Today was a “Blech!” day in many areas I know I don’t want to talk about. So, what else?
I saw a 2007 film called He was a Quiet Man. It depressed me a great deal. It is about a quiet man who is stepped on in work and plans to shoot people; plans it every day and does nothing. Only one day, a co-worker DOES shoot people including what he thought was the office bitch, but instead hit Vanessa, who is described by everyone as “her smile could light up a room.” Only, that the ONLY description of her that is ever given....by everyone. When the shooter realizes that Vanessa is still alive he plans to shoot her and our ‘little man’ comes to her rescue (becuase she is the girl he fantasizes a relationship with...but never talks to).
I watched this film because it said it was about two people, from different worlds brought together by circumstance, and one was a female in a wheelchair. Only it turned out that this film articulates every spoken AND unspoken cliché about women in wheelchairs. Vanessa is a high level quad and thus hates the man who saved her; until he agrees to kill her. So, we have already gotten, in five minutes to Million Dollar Baby. But when he is to let her roll in front of a train, he stops her, and she gets so UPSET that her finger twitches. So....now there is hope and suddenly all the powerful men who loved Vanessa (and who she openly admits she manipulated and gave head to in order to advance) are interested in her again. Only our ‘little man’ HAS her, wants to be the only person she needs because it is the only way his dream can play out of beinging with her.
They go sing at a bar, and people look at her, and then don’t look at her, and then pity her. She is embarrassed and as she is wheeled out people turn to each other and say, “God, I am so glad I’m not in a wheelchair.” Which people who don’t realize how sensitive my hearing is have said about me. So this film takes a women who is a very beautiful woman but a manipulator and shows that life in a chair is only humiliation (including from former colleagues she stepped over pitying her), pity, and dependency. Meanwhile she is still being idolized and treated like a literal doll by the man who cannot handle her AS an able bodied person, or even as someone who disagrees with him. As for Vanessa, she learns nothing except that as more motion returns she can return to manipulate different men. So everything about women in chairs was reinforced: objects of pity, objects of desire, idealized women BECAUSE they are helpless, women clueless how embarrassing they are because they are still alive. The whole bag. No one seems to bring up that maybe it is who is IN the chair that makes a bit of difference. Nor is she ever in anything but a classic hospital chair. She never goes to rehab. Just, straight to fantasy land where she can be carried around and fed and her witty banter that kept so many men occupied now keeps this little man occupied. I would think it is not very affirming for guys either.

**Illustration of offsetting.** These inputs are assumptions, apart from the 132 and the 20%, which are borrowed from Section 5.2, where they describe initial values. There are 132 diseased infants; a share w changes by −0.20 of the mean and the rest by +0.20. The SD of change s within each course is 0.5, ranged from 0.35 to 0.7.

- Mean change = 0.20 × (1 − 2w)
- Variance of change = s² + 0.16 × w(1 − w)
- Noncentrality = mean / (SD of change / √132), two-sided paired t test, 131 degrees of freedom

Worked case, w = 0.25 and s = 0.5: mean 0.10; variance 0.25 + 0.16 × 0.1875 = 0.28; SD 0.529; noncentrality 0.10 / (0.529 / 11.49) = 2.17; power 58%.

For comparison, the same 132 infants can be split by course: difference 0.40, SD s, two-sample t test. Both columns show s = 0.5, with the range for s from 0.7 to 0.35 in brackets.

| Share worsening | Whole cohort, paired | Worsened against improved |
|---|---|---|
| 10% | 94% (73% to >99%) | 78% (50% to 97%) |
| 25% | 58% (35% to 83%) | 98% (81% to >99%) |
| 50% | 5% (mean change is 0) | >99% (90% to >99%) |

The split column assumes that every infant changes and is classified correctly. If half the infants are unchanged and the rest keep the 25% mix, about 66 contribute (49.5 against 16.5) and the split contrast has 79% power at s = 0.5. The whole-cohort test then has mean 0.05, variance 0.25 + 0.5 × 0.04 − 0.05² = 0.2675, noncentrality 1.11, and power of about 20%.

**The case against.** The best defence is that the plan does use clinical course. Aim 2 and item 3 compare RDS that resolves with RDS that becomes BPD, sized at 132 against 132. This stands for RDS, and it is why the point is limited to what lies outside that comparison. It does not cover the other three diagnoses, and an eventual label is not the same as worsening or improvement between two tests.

So nothing really about what being in a chair is like, nothing actually about the points OF feeling suicidal except the assumption that unless complete recovery is held out as hope, all people, and PARTICULARLY a woman would want to top herself. So I guess I am not giving this a high review. It was painful because I got to see in a blunt and unrelenting way for a few hours how many people see me. This was reinforced the next morning (today) as I was down at my wheelchair and medical equipment retailer getting my rental and taking to the new guy they hired while they had the chairs in the back. I explained how, for about 14 months I have looked for ANY work and he said, that I should try applying at Easter Seals and Queen Alexander Hospital (where I got my seating clinic done). I was irritated that again, the only place for crips is with crips but I listened. He said that the summer camps were doing their intake. He said that he was a counselor and while I couldn’t be a counselor I could be an “assistant” (he is 10 years younger than me). Oh, I can be an assistant? Okay, well, he worked there several years, how many people in wheelchairs did he see working there? He thought a bit and finally said, “well none, but there were people with other disabilities.” Quite frankly, I am really tired of this, the way that AB’s just don’t get that someone with acute diabetes and someone in a wheelchair are NOT the same – yes, both have a disability but NOT the same. So, while I refrained myself from screaming as this guy who knew nothing about my condition gave me career advice, I asked, "So how many CHILDREN did you help in wheelchairs?”